He didn't feel like talking much. What was there to say? So he produced
the Nexus and handed it over. The woman slotted the card into her
terminal and tapped a few keys. Then she went over to a filing cabinet
and rooted through a drawer. No matter how computerised they became, he
noted, they couldn't bring themselves to ditch the paperwork.
He rolled his eyes. It was only printed on the card in her hand.
"Mills," he said.
At last she produced a folder stamped with his name and social security
number. With a bored manner she dumped it on the desk and entered some
details into the computer. Without another word she returned his card
and disappeared into the hidden recesses of the building. Mills felt
his mind wander once more.
THREE years after it closed, he went back for a nostalgia trip with Rob
and Pete. Somebody had beaten them to it. The foundries were still
there, much to their surprise. Now they formed an attraction in an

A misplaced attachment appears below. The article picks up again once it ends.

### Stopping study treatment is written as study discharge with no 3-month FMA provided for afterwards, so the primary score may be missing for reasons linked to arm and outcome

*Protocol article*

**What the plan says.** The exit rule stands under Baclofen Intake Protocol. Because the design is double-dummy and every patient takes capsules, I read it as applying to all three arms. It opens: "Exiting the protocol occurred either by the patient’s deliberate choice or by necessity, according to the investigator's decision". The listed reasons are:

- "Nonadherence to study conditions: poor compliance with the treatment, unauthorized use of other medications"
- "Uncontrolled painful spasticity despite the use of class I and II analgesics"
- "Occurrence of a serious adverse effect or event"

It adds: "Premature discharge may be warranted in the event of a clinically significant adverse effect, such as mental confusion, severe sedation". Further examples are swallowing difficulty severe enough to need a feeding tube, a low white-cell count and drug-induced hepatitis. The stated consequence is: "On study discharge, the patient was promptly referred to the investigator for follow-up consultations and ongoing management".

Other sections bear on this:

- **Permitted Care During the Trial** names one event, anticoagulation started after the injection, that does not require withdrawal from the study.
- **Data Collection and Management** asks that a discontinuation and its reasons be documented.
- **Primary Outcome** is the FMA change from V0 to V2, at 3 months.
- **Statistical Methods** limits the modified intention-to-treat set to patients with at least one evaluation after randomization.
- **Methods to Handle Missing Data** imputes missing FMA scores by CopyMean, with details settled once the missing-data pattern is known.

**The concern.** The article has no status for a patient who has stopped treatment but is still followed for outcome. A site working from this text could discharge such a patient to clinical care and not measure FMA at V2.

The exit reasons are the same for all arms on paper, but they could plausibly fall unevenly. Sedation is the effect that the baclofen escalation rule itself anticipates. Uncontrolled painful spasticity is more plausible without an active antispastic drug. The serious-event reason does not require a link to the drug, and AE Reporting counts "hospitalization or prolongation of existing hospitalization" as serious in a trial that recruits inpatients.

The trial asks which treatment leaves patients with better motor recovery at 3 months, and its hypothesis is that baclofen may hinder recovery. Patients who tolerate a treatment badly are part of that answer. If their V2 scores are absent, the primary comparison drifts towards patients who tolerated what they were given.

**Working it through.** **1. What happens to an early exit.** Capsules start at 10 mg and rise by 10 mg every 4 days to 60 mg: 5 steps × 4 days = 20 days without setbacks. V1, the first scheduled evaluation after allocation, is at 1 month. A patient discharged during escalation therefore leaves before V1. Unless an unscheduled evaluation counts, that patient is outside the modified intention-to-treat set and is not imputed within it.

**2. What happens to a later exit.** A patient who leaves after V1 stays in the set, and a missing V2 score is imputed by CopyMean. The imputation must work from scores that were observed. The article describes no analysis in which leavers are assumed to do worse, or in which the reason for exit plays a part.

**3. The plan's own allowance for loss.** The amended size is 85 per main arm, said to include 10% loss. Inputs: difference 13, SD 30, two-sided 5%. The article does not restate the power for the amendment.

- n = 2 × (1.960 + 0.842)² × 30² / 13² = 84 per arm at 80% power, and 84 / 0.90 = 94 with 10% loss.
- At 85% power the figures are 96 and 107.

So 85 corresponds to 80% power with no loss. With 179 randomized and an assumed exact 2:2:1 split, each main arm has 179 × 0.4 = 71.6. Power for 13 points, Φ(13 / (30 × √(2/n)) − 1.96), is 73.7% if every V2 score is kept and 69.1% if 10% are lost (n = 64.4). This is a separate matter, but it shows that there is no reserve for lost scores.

industrial theme park: "The Workshop of the World".
Some multi-national had bought the place. They presented the site as
part of Britain's industrial heritage, which in a way it was. It was
still strange because it had only been in operation for five years
before he started there. The real heritage long since disappeared.
Buried beneath the foundations of shopping malls and monuments to
commerce. He didn't even know where the steel industry was originally
based. They never taught him that in history, only what a great and
glorious country he had the good fortune to be born into - a haven for
freedom and democracy where the cameras never blinked.
And in that theme park, his foundries glowed again. But it was a cold
light, the tinted glow of electric lamps, and the metal they poured was
nothing more than back-lit paste.
The workers were the best. Big, muscular men, with oiled and bronzed
skin, toiled at the foundries manually. Funny that, because they were
never designed for manual operation. Except in an emergency. But how
many of the paying public would know that?
The fall of the Industrialists' Empire. The Workshop of the World. Just
a play-park for kids. The irony wasn't lost on him. The world was a
workshop - one where men, women and even children toiled all day for
next to nothing. Yet here, in the country that coined the phrase,
actors performed fake work for the paying crowd.
"MR Mills?" A pleasant voice shattered the images of the past. "Would
you like to come this way?"
He turned around to find a woman smiling brightly. It came as something
of a surprise to encounter such an amiable approach. The badge on her